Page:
Thursday, September 21, 2006

A Day at the Fair: Taylor's First Show

This week was the Nova Scotia Provincial Exhibition in our town. It's always a great time as long as we avoid the rides There's a good Holstein show that we like to attend, and this year we got very involved in it!
For one not aquainted with showing of dairy cattle, it involves picking ones best beasts, training them to be lead around on a halter, and then bathing and clipping them to look their best, then leadnig them before a judge with a group of like-aged animals, and the judge chooses the best. This can lead to huge shows and cattle worth many thousands of dollars, wonderful Dairy Genetics, and prestige among peers.
Most show people start in 4-H and most have a farm or farm experience.
Taylor has shown some interest in showing a dairy calf, despite not having been around them as much as I would like. Showing dairy has been a long time tradition in Scott's family, starting before his grandfather and continueing through his mother and Aunts and Uncles, to he and his brothers and cousins, and now, his daughters. Taylor is almost old enough to join 4-H as a Cloverbud, and she's ready to show her first calf. So Scott calls up his friend with a good Dairy Farm in the area, naturally at the last minute, and sure snough the day before the show, his friend says "I brought a calf for Taylor." And we go off to see her. And she's as wild and silly as a 6 month old calf should be. We have one day to train her
Taylor was a little nervous but the next day after being tied up all night and washed by some older experienced people, "Jumper" has calmed down. Scott takes her out for a first walk, and it was interesting to see her attempting to climb him, climb gates, leap sideways, and basically avoid all contact.
Before too long she was calmer (smart little thing she was) and Taylor decided to get closer.
I decided to take the two small kiddies to the petting zoo for a little while to give the hard workers a break and some quiet. When we returned from the horse barn, we found Taylor had rolled up her sleeves and was actually leading the calf around! what a change!
She did a lot of the work after this, grudgingly sharing the load with her dad who gave her some advice and tips on starting to show. But really she has taken to it quite naturally, and after just a short time was comfortable around the calf.
the calf also needs rest and food and during this time it is good to get her used to being brushed and having people work around her. The girls decided to brush their calves and play with them a little.
So we put the calf to bed, ran off to the a soccer game for Holly where the little girls went with their Grandmother for the night and Taylor and I went searching for some "whites" for her to show in the next morning, then back to the barn to walk the calf some more, and then to a reception for show participants. Attempting to keep it an early night, we left and went home to bed. Scott had to go wash cows at 2 am, and I had Taylor up and ready to go by 8.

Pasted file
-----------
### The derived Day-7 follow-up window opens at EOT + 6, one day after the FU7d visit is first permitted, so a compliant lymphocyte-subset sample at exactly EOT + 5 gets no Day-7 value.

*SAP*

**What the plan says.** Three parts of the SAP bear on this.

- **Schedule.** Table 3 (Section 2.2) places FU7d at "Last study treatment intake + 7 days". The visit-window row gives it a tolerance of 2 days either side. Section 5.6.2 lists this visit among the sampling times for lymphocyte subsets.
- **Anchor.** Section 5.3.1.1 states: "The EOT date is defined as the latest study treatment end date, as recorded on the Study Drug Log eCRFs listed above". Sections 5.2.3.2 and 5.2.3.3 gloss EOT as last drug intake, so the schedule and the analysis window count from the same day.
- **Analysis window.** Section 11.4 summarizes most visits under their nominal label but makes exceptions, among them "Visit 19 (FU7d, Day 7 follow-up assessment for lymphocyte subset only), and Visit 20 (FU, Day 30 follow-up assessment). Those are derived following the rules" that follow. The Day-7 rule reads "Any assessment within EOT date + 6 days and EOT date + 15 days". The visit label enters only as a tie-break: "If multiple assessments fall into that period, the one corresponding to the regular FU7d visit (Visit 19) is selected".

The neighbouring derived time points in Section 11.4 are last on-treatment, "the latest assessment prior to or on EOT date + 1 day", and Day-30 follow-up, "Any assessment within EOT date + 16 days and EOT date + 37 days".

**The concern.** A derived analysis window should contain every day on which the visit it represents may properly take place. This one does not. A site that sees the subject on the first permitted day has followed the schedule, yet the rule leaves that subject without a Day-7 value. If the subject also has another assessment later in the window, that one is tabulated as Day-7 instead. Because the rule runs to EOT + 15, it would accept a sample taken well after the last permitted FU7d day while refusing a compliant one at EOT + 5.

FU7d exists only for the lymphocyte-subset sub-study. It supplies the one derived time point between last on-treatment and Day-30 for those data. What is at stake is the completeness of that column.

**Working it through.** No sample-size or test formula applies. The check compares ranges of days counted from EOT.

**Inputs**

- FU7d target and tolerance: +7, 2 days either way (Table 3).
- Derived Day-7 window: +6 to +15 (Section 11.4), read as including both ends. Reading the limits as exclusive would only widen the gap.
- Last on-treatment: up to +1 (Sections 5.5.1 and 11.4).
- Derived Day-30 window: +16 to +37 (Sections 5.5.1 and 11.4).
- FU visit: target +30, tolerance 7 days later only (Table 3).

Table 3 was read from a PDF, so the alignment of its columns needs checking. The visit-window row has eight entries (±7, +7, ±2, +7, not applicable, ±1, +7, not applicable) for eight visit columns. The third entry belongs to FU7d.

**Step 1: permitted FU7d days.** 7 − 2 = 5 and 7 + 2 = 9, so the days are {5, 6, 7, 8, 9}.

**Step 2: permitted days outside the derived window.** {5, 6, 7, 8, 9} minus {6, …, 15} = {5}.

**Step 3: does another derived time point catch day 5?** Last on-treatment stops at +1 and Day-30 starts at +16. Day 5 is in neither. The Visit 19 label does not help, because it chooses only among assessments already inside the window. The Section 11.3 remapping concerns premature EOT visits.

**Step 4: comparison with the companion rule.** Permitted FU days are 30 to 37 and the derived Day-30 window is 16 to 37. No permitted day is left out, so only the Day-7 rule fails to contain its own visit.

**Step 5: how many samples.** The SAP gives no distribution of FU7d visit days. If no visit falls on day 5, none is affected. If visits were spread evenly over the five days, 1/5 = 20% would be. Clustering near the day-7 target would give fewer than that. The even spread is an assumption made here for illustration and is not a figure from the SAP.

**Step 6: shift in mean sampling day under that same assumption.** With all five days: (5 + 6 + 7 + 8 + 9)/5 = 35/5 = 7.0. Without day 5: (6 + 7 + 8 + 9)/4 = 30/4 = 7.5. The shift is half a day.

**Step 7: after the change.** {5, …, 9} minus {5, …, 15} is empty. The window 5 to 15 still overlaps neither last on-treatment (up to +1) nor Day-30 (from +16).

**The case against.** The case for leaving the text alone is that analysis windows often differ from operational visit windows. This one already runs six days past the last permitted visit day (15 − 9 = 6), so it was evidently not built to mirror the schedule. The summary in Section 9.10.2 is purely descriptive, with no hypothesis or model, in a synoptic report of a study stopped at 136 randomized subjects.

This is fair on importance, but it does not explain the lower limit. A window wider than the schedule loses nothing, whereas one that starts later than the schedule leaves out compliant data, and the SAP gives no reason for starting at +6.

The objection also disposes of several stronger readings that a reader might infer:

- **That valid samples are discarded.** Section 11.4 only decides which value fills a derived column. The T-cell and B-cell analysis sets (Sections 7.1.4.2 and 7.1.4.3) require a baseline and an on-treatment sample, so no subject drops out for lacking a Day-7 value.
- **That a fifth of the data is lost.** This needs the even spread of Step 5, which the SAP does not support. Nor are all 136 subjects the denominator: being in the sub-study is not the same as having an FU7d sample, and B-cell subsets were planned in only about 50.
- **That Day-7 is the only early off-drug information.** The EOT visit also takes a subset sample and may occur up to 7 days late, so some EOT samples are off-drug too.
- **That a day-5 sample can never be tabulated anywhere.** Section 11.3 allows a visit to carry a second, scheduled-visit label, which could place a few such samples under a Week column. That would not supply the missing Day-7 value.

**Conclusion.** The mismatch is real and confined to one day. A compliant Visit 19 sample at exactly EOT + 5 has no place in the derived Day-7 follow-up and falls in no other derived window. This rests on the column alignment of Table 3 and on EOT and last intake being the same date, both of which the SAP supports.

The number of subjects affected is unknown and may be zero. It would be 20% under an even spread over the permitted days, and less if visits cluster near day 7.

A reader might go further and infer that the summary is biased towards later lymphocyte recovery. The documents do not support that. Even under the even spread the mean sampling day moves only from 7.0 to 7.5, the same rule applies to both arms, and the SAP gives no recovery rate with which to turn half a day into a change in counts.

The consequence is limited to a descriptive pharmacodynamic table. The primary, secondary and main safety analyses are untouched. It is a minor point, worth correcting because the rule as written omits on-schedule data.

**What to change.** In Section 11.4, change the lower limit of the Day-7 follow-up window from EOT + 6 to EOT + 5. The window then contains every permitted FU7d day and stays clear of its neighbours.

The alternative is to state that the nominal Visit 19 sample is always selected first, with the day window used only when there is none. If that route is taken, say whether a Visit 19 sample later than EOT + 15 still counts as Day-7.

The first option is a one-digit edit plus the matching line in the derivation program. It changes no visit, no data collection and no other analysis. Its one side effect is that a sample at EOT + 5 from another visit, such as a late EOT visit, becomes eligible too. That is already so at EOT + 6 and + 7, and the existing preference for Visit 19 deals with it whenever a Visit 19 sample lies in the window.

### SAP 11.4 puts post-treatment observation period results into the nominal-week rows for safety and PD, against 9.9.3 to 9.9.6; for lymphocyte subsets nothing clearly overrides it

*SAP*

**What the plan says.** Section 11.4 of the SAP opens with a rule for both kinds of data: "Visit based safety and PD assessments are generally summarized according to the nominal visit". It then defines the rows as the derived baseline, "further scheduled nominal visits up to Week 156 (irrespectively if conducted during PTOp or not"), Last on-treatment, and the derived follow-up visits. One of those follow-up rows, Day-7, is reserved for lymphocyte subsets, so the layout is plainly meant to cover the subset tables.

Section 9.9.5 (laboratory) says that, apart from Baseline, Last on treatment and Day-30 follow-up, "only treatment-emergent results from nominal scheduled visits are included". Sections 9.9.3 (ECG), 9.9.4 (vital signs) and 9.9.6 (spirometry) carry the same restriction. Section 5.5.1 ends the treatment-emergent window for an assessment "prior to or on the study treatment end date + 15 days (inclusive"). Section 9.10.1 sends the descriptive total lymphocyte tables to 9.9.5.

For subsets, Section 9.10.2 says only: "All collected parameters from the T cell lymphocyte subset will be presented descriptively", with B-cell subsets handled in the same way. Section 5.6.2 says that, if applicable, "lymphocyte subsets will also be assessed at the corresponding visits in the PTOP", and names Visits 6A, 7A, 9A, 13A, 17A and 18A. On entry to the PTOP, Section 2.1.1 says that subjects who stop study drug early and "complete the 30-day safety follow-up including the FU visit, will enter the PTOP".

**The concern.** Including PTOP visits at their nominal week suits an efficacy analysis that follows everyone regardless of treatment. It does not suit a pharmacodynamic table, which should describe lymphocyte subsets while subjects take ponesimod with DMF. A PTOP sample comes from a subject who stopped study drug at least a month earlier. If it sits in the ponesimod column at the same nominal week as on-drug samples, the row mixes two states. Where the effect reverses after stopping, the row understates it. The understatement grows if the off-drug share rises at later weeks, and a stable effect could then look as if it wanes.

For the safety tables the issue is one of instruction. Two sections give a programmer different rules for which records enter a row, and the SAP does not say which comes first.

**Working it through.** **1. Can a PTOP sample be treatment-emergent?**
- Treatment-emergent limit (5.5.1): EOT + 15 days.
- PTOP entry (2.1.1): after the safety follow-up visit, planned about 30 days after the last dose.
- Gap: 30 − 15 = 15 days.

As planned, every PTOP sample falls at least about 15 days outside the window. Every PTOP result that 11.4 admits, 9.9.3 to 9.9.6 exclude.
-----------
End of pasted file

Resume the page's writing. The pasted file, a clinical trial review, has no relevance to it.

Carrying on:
Taylor arrived the next morning ready to show in her spiffy whites and found her calf all clipped and clean and almost ready for her!
The wait outside the Arena for the show was a little nerve wracking but it was a nice chance for Taylor and her Jumpy calf "Cobequid Senator Wave" to calm down and walk around a little.
It also gave Mom the chance to take some very nice photos of Taylor and her Wave.
After a check in with the calf's owner and Scott's friend, Taylor headed into the ring.
When showing dairy cattle, the showperson walks around the ring Backwards, yes backwards, holding up the head and keeping a nice straight back, walking Very Very slowly.
They are lined up by age, youngest to oldest, and walk around the ring while the judge looks them over and asks any questions he needs to know.
They line up the first time, so that the judge can look at the animals side by side and standing still. He then decides again the order he wants them to walk out and line up again.
Oh my she's so small in there!
The second time they line up, is the order in which the ribbons are handed out and the place in the class. Taylor was SO pleased to get a ribbon!
After the judge gives his reasons, the showpeople lead their animals away with their ribbons And Taylor walked away with her Third Place ribbon.
Scott took her back to the barn while the show continued and I went off to take the official photographs of the class winners. I occassionally saw Taylor running through and was able to sneak off to look for her. Scott was showing during most of the show.
The show was about 6 hours long and included 10 classes, complete with the Championship classes and the Breeders Herds.
And after the show with Scott's friend's barn taking home most of the awards including Grand Champion and Premier Breeder/Exhibitor, there was drinks to be had and cows to milk.
Thus ends the show day. We went off in a happy state to pick up the girls who had developed Mystery Fevers and took them to the last Baseball game of the official season, where we were cold and cranky LOL. Home and into bed early, everyone was SO tired!

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